The Transformation Project

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Hugh Downs School students dispersed throughout campus in the spring of 2018 with "Free Listening" signs. What did they hear? People shared about exam grades (both the good and bad outcomes), stressors regarding setting time boundaries with romantic partners, and the highlights of accomplishing the most challenging level of a video game. Listening is a great skill, and this exercise helps foster a community where everyone is heard.

The Transformation Project focuses on communicatively transforming lives and relationships at all levels of human interaction. We are a consortium of faculty, students, and community members who seek to discover and promote creative change processes that encourage healthy communication patterns, collaborative group behavior, and equitable forms of social organization. Our work centers on harnessing the energy and urgency inherent in problematic situations and directing it toward empowering individuals, nurturing relationships, enriching organizations, and cultivating community.

We work diligently to accomplish our mission in the following ways.

Collaboration and Support

A cornerstone of the Transformation Project is regular meetings among associates to collaborate and encourage each other in our individual and collective transformative research interests. In addition to regular on-campus meetings, the Transformation Project also sponsors off-campus writing retreats to create the time and space needed for focused, collaborative work. Additionally, the Transformation Project directly supports Graduate Students through financial assistance for ongoing research and conference travel, helping create cross-university collaboration and getting valuable feedback from others to further their work.

Innovative Research

Diverse Research Methodologies. Faculty and students utilize and combine varied quantitative and qualitative methods, including conversational and observational analysis, experimental design, surveys, and arts-based research. The Transformation Project is committed to diverse research methodologies in order to approach complex problems from a variety of research perspectives.

Broad Research Topics. Associates within the Transformation Project are committed to a broad array of research topics related to Transformation lives and relationships. In past years, work has been done to address competent management of conflict, abuse in marriage, promoting peace in Cyprus, workplace bullying and emotion labor, interpersonal stress, and counteracting aggressive driving. Recent and active work has focused on organizational resilience and emotional well-being, transformative leadership and pedagogy, the responsible use of privilege, step-sibling relationships, and navigating gender identity within organizations. See more in Media, White Papers, & Publications and  Transformation Project Associates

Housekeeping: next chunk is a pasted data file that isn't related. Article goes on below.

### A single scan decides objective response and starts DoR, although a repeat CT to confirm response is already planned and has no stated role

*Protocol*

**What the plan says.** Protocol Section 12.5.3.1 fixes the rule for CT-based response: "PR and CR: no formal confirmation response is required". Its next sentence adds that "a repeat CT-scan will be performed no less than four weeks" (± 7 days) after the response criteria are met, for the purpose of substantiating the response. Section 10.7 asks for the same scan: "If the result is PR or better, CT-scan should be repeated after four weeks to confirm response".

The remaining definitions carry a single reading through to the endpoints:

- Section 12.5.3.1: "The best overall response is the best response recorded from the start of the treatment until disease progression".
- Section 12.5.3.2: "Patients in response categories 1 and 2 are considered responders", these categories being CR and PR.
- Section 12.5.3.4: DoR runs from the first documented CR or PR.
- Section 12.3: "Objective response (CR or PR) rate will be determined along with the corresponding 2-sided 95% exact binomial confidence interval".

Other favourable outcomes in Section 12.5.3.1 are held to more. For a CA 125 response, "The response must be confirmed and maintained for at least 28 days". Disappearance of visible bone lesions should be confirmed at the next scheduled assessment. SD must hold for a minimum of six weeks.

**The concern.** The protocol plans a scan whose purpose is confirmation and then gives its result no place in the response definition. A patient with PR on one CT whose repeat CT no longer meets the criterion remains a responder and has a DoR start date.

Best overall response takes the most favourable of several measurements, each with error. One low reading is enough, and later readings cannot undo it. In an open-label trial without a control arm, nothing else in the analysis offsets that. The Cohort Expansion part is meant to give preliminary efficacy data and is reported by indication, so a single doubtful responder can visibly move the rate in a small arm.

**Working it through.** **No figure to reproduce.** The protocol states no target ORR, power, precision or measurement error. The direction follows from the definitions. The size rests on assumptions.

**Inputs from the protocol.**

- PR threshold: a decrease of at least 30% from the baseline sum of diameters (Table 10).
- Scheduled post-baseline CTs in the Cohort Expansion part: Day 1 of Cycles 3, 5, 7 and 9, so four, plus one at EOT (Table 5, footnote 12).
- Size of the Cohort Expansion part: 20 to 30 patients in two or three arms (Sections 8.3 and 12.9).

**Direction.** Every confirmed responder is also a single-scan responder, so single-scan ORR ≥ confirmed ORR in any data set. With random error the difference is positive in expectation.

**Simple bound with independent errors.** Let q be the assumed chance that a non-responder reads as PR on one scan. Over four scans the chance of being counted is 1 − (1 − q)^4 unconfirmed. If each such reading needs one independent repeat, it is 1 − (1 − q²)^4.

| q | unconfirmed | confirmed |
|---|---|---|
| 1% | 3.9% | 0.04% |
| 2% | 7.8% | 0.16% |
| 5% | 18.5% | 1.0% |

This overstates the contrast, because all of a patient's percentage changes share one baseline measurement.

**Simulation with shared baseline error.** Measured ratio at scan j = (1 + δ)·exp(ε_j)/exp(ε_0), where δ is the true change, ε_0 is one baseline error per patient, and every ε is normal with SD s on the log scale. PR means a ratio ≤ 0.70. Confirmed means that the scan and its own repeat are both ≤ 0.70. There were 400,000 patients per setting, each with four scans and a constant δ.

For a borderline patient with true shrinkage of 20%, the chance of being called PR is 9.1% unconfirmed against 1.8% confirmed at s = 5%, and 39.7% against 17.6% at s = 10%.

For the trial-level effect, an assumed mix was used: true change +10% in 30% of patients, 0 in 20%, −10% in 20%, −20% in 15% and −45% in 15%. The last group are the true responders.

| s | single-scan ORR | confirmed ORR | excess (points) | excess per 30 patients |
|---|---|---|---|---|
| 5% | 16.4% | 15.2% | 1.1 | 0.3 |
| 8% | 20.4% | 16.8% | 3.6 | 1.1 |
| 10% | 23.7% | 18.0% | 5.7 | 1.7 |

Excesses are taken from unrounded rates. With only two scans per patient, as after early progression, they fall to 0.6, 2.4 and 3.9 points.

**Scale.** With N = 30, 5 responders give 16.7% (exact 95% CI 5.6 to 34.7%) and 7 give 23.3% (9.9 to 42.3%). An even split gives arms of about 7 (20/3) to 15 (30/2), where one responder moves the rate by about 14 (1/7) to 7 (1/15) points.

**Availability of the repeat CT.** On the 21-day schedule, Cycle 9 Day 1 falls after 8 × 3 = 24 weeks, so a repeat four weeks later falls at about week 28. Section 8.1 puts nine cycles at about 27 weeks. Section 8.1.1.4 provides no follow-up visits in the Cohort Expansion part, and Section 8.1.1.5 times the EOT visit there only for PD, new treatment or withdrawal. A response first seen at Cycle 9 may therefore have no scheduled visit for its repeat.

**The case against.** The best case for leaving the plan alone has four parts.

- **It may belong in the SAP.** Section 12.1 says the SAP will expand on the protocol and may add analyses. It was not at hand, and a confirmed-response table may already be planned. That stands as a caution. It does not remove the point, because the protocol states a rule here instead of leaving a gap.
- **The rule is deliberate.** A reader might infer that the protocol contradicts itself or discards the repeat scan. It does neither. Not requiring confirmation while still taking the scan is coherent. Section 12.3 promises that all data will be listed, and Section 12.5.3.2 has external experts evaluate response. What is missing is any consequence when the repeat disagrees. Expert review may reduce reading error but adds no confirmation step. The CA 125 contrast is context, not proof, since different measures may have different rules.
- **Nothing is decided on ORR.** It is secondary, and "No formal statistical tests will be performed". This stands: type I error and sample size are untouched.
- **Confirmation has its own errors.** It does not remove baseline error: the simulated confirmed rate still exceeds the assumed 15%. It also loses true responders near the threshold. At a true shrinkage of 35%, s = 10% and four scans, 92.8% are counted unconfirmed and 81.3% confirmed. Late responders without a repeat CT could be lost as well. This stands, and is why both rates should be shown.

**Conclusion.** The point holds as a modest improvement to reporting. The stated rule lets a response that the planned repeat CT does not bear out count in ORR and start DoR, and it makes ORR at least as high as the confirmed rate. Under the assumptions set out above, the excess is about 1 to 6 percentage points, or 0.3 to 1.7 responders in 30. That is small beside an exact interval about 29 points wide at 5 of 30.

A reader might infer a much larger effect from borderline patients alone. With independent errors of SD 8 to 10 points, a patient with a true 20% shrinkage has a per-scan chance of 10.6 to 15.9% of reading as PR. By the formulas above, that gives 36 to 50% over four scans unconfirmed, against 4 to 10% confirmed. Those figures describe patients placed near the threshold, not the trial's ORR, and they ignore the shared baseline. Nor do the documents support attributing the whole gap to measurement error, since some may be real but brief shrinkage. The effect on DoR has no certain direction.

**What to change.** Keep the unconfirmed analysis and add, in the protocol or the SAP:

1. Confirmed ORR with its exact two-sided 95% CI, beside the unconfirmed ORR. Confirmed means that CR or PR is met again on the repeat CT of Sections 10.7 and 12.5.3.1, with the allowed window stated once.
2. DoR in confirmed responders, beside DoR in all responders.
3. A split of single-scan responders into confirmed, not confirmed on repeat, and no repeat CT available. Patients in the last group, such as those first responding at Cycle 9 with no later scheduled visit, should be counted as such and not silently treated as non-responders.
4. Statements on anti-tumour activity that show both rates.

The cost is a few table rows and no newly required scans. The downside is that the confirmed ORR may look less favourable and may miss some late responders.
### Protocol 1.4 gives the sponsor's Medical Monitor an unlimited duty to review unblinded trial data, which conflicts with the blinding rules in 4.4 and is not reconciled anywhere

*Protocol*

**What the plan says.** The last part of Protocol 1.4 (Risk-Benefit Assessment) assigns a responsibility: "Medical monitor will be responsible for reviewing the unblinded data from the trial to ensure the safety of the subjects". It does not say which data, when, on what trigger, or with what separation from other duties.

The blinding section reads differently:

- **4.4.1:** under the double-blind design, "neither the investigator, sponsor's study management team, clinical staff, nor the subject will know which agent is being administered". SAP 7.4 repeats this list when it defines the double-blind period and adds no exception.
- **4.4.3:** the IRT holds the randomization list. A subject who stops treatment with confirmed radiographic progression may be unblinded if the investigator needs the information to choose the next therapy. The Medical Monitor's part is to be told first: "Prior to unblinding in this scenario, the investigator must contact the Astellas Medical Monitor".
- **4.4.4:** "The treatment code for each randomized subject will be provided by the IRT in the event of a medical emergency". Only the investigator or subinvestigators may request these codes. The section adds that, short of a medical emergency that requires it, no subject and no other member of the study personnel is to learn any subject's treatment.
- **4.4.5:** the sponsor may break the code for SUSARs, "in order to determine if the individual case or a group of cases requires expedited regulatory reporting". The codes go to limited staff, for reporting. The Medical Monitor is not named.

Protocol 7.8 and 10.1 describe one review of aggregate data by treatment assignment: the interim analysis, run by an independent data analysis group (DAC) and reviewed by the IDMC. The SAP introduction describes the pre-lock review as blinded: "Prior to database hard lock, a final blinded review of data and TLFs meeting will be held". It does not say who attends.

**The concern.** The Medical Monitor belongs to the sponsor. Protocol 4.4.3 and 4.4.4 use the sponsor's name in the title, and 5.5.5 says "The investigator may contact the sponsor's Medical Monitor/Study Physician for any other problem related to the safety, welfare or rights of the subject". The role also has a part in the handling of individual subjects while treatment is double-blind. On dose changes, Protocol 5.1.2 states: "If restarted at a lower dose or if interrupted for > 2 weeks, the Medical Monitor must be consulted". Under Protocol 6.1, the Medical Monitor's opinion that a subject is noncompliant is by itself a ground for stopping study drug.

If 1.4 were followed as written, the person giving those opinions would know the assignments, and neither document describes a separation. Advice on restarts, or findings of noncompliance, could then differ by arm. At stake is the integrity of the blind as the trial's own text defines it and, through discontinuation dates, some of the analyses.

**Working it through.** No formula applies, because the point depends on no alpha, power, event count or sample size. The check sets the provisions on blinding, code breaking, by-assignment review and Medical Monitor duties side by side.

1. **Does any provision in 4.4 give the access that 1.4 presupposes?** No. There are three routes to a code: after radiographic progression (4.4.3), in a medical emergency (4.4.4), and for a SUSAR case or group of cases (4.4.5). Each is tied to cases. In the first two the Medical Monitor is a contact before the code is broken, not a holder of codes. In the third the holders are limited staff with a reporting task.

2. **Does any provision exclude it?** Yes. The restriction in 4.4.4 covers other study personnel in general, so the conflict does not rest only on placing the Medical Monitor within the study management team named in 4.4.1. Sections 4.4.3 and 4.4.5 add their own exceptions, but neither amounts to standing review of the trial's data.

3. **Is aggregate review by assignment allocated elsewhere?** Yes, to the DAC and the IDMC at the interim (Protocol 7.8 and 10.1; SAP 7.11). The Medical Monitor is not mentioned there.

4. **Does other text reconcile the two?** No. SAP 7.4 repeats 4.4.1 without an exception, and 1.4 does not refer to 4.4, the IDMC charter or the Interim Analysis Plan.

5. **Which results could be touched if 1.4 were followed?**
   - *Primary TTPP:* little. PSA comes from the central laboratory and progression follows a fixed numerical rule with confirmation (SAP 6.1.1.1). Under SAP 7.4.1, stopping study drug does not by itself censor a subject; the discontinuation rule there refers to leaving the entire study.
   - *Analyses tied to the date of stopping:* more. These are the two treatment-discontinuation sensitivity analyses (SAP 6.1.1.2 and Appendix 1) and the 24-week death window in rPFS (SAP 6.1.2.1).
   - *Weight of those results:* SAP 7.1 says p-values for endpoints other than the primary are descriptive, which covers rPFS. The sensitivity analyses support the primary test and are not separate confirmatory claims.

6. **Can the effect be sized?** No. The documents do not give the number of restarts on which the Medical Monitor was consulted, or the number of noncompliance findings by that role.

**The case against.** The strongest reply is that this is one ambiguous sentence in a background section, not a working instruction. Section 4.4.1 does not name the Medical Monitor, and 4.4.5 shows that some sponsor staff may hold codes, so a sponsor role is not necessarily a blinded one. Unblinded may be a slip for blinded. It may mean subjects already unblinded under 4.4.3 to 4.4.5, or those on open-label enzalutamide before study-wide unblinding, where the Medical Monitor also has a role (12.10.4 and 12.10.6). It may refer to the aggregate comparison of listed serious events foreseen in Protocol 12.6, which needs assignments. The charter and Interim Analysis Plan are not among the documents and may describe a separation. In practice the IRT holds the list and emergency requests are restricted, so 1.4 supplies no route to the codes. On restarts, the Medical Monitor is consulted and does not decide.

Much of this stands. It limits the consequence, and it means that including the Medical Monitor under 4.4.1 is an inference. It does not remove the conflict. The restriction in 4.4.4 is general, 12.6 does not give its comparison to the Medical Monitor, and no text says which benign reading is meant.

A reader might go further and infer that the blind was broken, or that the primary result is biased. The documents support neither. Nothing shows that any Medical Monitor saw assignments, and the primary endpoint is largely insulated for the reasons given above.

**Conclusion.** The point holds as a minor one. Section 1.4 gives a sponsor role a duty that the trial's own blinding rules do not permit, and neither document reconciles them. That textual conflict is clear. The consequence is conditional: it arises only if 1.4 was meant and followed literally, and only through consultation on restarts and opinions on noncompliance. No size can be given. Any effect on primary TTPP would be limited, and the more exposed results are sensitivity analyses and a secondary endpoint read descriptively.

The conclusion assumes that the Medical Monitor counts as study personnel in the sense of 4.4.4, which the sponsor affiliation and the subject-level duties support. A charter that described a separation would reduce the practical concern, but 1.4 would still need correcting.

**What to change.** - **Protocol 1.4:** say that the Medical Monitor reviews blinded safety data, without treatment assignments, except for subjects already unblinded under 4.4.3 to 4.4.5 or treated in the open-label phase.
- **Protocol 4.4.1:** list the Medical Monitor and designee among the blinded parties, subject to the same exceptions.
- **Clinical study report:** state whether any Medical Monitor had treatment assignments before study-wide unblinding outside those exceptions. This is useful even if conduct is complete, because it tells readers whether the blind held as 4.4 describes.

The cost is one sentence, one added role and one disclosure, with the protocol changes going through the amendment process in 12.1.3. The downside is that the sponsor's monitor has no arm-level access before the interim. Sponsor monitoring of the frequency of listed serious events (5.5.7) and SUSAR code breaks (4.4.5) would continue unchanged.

Community Partnership and Engagement

Community Partnerships. The Transformation Project understands that true transformation is often best accomplished by partnering with our community. As such, associates have worked with a variety of community partners, such as partnering with organizations to help understand and create compassion, resiliency, and generosity, helping facilitate dialogue and peacebuilding efforts among groups in conflict, and partnering with indigenous communities to promote sustainable development. 

Community Engagement and Education. The Transformation Project believes it is critical to both apply academic work to real-life contexts, as well as make their work accessible broadly. Transformation Project associates have organized community events to promote civil dialogue, conducted a training workshop for public and private employees, performed public workshops on conflict transformation, delivered workshops on the responsible use of privilege, and participated in creative programming for sexual violence prevention. Additionally, associates have been involved in co-creating education and training material related to work-life balance, the division of household labor, and the economy of gratitude. 

Transformative Teaching

Faculty offer courses on transformative communication across the discipline, both at the undergraduate and graduate level. Seminars include a focus on interpersonal and group conflict, group facilitation, transformative leadership and social impact, and emotional well-being. New courses are regularly developed based on student interests and needs, such as “Communication for Well-Being and Social Impact,” a graduate seminar offered in Spring 2018.

The Transformation Project is a new initiative of the Hugh Downs School of Human Communication. The Conflict Transformation Project and the Project for Wellness and Work-life (PWWL) are now components of the Transformation Project.